Consumer unit

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Wylex standard consumer unit fitted with seven wire fuses (one fuse-way is not in use)
Hager consumer unit fitted with MCBs, one RCD, and one double-pole switch

A consumer unit is a type of distribution board (a component of an electrical power system within which an electrical power feed provides supply to subsidiary circuits).


The IET defines a consumer unit, also known as a consumer control unit or electricity control unit, as "a particular type of distribution board comprising a type-tested co-ordinated assembly for the control and distribution of electrical energy, principally in domestic premises, incorporating manual means of double-pole isolation on the incoming circuit(s) and an assembly of one or more fuses, circuit breakers, residual current operated devices or signalling and other devices proven during the type-test of the assembly as suitable for use."[1]


In the UK, there are four main types of Consumer Unit:

  • Main Switch Consumer Unit - Offers highest degree of circuit separation as all circuits must be protected from earth leakage independently. This can also be an expensive solution as it necessarily uses RCBOs instead of MCBs.
  • Dual RCD Consumer Unit - Offers a cost-effective solution to meet 17th Edition Regulations by protecting two banks of circuits from earth leakage through the use of two RCDs.
  • High Integrity Consumer Unit - Usually used in larger properties with greater numbers of circuits, this type of consumer unit offers good circuit separation through the use of two or more RCDs whilst allowing for the independent use of RCBOs. Usually this type of consumer unit also allows for fully flexible configuration, meaning there is no restriction on the number of RCBOs used.
  • RCD Incomer Consumer Unit. Less common than the other types, an RCD incomer does not use a main switch. They are usually used as a sub-board to a main distribution panel.

Modern consumer units usually use DIN-rail mount breakers. The rail and the shape of the front opening are standardized but the busbar arrangements are not. Therefore, mixing of brands should generally be avoided and, where unavoidable, care should be taken to ensure that the breaker chosen is a good fit for the busbars.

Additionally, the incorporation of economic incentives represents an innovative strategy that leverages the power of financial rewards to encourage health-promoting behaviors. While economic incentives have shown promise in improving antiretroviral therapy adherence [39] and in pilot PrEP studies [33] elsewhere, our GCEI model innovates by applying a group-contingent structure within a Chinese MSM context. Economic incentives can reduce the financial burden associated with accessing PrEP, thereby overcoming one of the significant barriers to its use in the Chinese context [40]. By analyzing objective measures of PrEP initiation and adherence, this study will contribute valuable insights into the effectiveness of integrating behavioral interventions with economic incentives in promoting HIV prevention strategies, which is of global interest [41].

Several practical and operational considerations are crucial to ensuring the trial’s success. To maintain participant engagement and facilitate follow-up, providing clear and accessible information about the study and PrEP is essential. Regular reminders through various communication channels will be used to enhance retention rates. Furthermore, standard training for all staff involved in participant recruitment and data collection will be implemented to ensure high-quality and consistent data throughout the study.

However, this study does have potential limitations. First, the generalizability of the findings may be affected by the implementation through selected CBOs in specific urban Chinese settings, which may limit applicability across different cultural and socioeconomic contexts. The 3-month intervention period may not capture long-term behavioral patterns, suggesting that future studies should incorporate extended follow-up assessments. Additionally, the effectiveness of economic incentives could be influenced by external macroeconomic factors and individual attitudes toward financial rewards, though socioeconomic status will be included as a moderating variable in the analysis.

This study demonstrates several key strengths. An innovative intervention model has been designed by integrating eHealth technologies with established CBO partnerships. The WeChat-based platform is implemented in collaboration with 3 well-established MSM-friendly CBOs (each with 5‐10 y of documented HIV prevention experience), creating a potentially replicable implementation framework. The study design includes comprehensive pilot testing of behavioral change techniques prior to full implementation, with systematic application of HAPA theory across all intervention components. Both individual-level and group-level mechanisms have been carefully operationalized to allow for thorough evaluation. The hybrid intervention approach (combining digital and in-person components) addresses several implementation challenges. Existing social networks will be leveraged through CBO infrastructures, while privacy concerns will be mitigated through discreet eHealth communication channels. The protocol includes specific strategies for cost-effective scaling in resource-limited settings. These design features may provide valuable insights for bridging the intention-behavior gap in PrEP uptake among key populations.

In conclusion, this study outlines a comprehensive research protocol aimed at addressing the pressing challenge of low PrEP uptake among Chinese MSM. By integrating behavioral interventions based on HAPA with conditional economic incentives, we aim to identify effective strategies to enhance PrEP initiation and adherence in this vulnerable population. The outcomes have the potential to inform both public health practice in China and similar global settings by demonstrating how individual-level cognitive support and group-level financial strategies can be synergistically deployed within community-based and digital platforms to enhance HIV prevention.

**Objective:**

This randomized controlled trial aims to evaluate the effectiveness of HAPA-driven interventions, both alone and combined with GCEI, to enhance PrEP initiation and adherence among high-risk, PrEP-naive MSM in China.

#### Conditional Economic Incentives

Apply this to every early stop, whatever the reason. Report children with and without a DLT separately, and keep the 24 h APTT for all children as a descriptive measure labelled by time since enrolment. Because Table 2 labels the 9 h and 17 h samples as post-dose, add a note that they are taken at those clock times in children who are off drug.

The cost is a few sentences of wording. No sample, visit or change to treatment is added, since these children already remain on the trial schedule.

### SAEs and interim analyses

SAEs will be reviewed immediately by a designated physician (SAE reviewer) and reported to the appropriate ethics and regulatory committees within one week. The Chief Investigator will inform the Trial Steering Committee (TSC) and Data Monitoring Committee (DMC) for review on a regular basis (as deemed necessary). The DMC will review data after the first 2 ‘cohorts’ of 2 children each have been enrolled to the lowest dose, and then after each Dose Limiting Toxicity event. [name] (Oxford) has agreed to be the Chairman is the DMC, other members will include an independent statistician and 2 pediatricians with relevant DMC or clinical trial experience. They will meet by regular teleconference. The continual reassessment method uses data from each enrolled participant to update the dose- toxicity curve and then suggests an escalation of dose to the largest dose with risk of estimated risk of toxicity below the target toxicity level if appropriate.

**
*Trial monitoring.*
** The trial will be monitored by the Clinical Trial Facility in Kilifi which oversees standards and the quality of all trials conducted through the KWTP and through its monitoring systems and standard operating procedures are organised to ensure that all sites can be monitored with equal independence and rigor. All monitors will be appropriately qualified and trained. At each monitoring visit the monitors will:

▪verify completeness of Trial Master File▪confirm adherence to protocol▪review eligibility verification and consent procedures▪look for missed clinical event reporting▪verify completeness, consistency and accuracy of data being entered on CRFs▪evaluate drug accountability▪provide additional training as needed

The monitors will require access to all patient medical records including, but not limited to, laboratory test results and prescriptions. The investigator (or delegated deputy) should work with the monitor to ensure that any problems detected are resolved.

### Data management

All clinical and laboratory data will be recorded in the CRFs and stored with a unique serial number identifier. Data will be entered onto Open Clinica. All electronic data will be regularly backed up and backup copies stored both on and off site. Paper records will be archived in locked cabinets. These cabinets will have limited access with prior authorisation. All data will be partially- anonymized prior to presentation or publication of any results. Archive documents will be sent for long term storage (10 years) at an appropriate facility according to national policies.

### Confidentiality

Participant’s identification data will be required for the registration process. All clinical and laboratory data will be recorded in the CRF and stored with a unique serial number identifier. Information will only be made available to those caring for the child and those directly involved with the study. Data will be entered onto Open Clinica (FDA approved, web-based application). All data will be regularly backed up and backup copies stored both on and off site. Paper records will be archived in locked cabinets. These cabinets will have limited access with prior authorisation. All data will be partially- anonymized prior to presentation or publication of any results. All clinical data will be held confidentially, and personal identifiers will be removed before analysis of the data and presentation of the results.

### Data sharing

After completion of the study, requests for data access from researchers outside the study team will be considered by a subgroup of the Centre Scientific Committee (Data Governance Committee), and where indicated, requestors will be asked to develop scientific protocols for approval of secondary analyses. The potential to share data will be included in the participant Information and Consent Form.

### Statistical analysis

The choice of consumer unit will reflect several factors such as the size and layout of the dwelling, number of floors, outbuildings, the expected load levels (ovens, showers, immersion heaters, electric blankets, car-chargers etc.), and how much protection is required for each circuit.

Generally a "split load" arrangement is used with some circuits protected by the RCD, and others not.

The box pictured top-right is a "Wylex standard" fitted with rewirable fuses. These boxes can also be fitted with cartridge fuses or miniature circuit breakers (MCBs). This type of consumer unit was very popular in Britain until 2001 when wiring regulations mandated residual current device (RCD) protection for sockets that could "reasonably be expected to" supply outdoor equipment (BS 7671:2001, ISBN 0-86341-373-0). There were a number of similar designs from other manufacturers but the Wylex ones are by far the most commonly encountered and the only ones for which fuseholders/breakers are still commonly available.[2]

Some manufacturers have added innovative features such as CPN Cudis who have added a LED strip light to their 'Lumo' consumer unit to enhance visibility in dark locations such as under staircases.[3]

RCD protection types[edit]

RCD Protection Consumer Dual Split-Load

Since the introduction of (BS 7671:2008 incorporating amendment no 1: 2011) 17th Edition IET Wiring Regulations, consumer units in the UK must provide RCD protection to all cables embedded in walls excepting high integrity circuits such as those for burglar alarms or smoke alarms.

Consumer units have different methods of protecting circuits. For example, a dual split-load consumer unit can be arranged in a two-story dwelling as follows:


  • Upstairs Lights,
  • Downstairs Ring Final,
  • Garage Sockets,
  • Cooker


  • Downstairs Lights,
  • Upstairs Sockets,
  • Shower,
  • Heating

By arranging the circuits like this, power will still be present on one of the floors if only one RCD trips out. Moreover, having sockets and lights on alternate RCD's means that if a faulty kettle downstairs trips that RCD for example, the kitchen lights will still be available, avoiding the hazard of investigating the fault in darkness.

Another way to protect circuits under the 17th Edition IET Wiring Regulations is by fitting Residual Current Circuit Breaker With Overload (RCBOs) to every circuit, and although this is more costly than the RCD+MCB's option, it means any fault condition on a circuit trips only that circuit's RCBO, so the search for the fault is narrowed down from the start. When an electrician must be called out, this localised fault can be resolved faster (and therefore cheaper) in contrast with the RCD+MCB's arrangement, which only indicates a fault somewhere within that RCD's set of circuits.

Some older systems such as those that use MK or old MEM Consumer Units that had one fuse per spur, so for instance:

  • Upstairs Lights Fuse 1
  • Upstairs Sockets Fuse 2
  • Downstairs Lights Fuse 3
  • Downstairs Sockets Fuse 4


See also[edit]


  1. ^ IET Wiring Regulations Seventeenth Edition - British Standard BS7671:2008, Part 2 Definitions
  2. ^ "Google search on UK availability of Modern breakers for older consumer units". Screwfix. Retrieved 5 March 2016.
  3. ^ "Innovative Bury company recognised with three award nominations". Retrieved 6 May 2015.